Sunday, 20 January 2013, 7.00pm
In preparing for this address I tried to recall the occasion of my own graduation from the Australian National University some 20 years ago now and admit it is all a blur and the dinner and drinks with my fellow archaeology graduates and their families was far more memorable. Mostly I remember feeling a sense of elation that yes I'd done it and I could now go out into the world and make something of myself. What that something would be I wasn't quite sure - there weren’t a lot of paying jobs for archaeologists back then. However, I knew that equipped with the skills I had learned and developed through my degree - analysis and research, observation, and communication - would lead to unknown opportunities even if not a female version of Indiana Jones.
I certainly could not have predicted that I would be doing what I am doing now, so let me tell you a little bit about the pathway from archaeology to public health. I've always had an interest public health. I grew up in a very medically minded family - my great grandfather Professor John Windeyer established the first ante-natal clinic in Australia and was the first Professor of Obstetrics in Australia at the University of Sydney. His belief was always 'to try and make childbirth safer for the mother'i. By all accounts he was a kind and sympathetic but not inspiring teacher. The medical students that graduated in 1924 described him as 'Benevolent and imperturbable, with a slumberous voice and an uncanny long memory. Delivers lectures and infants with equanimity, and faces a squawling ten-pounder or an uproarious class with a manner which is almost maternal'ii.
His daughter, my paternal grandmother was also an obstetrician/gynaecologist and a specialist at Sydney's Crown Street Womens Hospital in one of Sydney's first well women clinicsiii. My father is an epidemiologist and worked for many years in public health including being part of the team that introduced medicare, and lead a range of national research studies with the Australian Institute of Health and Welfare. My mother was a physiologist and also worked in public health with the Therapeutic Goods Association and the National Health and Medical Research Council. While I may have had desires of the Indiana Jones type I grew up in an environment where health and in particular public health were daily topics of conversation and the importance of health to not only an individual's well-being but also improving socio-economic outcomes was imprinted in my psyche. So, naturally I ended up working in climate change for 15 years.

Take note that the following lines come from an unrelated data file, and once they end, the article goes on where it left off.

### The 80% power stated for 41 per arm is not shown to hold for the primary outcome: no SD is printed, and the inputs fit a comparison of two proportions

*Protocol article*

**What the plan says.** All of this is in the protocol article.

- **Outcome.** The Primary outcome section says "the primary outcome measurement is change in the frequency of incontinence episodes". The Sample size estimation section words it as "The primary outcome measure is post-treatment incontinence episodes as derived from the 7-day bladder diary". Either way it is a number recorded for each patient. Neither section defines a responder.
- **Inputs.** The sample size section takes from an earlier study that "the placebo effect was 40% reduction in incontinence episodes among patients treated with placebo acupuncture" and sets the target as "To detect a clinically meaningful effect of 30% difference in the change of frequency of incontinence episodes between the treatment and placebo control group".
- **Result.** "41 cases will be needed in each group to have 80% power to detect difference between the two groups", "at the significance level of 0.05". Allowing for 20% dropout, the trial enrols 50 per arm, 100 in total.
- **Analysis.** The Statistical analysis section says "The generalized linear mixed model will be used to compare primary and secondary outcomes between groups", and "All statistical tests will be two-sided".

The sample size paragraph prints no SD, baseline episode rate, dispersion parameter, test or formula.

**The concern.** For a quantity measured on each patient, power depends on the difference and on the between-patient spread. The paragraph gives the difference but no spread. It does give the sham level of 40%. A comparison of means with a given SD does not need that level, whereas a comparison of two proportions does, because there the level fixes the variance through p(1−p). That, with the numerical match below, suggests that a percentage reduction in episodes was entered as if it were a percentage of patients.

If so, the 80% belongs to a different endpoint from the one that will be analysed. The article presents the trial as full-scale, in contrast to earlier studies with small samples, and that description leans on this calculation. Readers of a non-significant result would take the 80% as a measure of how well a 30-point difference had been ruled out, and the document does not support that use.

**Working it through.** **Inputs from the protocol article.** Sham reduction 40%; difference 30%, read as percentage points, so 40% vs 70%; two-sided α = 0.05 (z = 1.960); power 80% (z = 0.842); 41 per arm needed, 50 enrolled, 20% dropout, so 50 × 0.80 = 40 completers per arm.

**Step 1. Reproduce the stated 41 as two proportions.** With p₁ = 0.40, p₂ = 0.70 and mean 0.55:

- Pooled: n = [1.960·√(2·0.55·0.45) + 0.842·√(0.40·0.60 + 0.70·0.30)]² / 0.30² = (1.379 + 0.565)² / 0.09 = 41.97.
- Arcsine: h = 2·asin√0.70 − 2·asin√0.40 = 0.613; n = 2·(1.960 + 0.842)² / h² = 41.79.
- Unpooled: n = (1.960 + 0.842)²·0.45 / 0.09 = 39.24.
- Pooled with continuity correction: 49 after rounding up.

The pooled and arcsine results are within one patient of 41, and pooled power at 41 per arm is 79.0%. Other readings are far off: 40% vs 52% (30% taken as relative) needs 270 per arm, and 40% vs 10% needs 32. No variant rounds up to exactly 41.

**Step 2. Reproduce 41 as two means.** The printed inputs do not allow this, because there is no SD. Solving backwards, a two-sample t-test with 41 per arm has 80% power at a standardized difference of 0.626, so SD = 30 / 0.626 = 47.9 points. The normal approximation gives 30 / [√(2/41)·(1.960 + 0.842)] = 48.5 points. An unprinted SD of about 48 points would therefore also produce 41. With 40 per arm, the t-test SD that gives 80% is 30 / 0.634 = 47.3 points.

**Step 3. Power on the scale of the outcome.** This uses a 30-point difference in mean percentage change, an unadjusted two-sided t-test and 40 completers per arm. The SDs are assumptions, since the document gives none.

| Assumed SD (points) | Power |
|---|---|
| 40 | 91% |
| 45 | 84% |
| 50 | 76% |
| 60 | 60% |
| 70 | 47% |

Working with economists in climate change introduces you to a whole range of perspectives and over the course of my career in this area I moved from the stance of climate change as simply an environmental issue to understanding that it is also first and foremost an economic issue and so to health.
As noted by the Climate Commission 'Our health and the health of our families and communities is the foundation for our way of life, our society and economy'iv. Health is one of the top priorities for Australians. Every year we collectively invest more and more in our health. A changing climate is already putting pressure on the natural economic and social systems that sustain good health. Climate change will lead to more injuries, disease and deaths in the decades to come and the more vulnerable members of our community will be hardest hit by climate change related illness. At the same time the demands on our health system are increasing due to an ageing population, increased rates of chronic and preventable disease, new treatments and technologies becoming available and rising health costs. This in turn puts pressure on our economy - according to Treasury health care costs at the Commonwealth level are expected to grow five-fold in the coming decadesv.